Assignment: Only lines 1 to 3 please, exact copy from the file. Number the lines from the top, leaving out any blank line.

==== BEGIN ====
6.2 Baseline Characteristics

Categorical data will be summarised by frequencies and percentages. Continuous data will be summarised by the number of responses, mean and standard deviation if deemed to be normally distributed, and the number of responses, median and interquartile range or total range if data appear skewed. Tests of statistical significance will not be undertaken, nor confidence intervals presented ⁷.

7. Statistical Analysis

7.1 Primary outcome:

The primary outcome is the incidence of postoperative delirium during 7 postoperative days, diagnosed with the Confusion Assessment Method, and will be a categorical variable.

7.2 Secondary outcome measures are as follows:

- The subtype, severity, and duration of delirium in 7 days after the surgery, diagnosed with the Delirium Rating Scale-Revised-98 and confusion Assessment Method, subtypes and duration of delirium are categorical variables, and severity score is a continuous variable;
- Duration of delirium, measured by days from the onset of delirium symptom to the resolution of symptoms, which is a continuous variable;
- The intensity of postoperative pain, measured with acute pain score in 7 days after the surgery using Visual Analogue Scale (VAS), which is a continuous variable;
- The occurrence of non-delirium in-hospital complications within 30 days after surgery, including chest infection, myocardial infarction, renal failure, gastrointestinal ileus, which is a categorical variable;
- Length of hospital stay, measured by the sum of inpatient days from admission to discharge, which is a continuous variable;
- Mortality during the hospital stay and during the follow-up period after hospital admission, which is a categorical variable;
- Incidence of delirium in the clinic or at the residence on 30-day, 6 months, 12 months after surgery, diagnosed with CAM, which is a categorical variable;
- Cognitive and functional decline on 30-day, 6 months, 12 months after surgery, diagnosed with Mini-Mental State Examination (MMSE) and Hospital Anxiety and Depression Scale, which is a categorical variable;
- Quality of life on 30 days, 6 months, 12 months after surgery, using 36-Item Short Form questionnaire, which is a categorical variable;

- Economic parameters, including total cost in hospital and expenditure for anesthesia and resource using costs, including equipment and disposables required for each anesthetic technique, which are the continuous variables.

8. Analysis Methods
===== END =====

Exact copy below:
6.2 Baseline Characteristics

Categorical data will be summarised by frequencies and percentages. Continuous data will be summarised by the number of responses, mean and standard deviation if deemed to be normally distributed, and the number of responses, median and interquartile range or total range if data appear skewed. Tests of statistical significance will not be undertaken, nor confidence intervals presented ⁷.

7. Statistical Analysis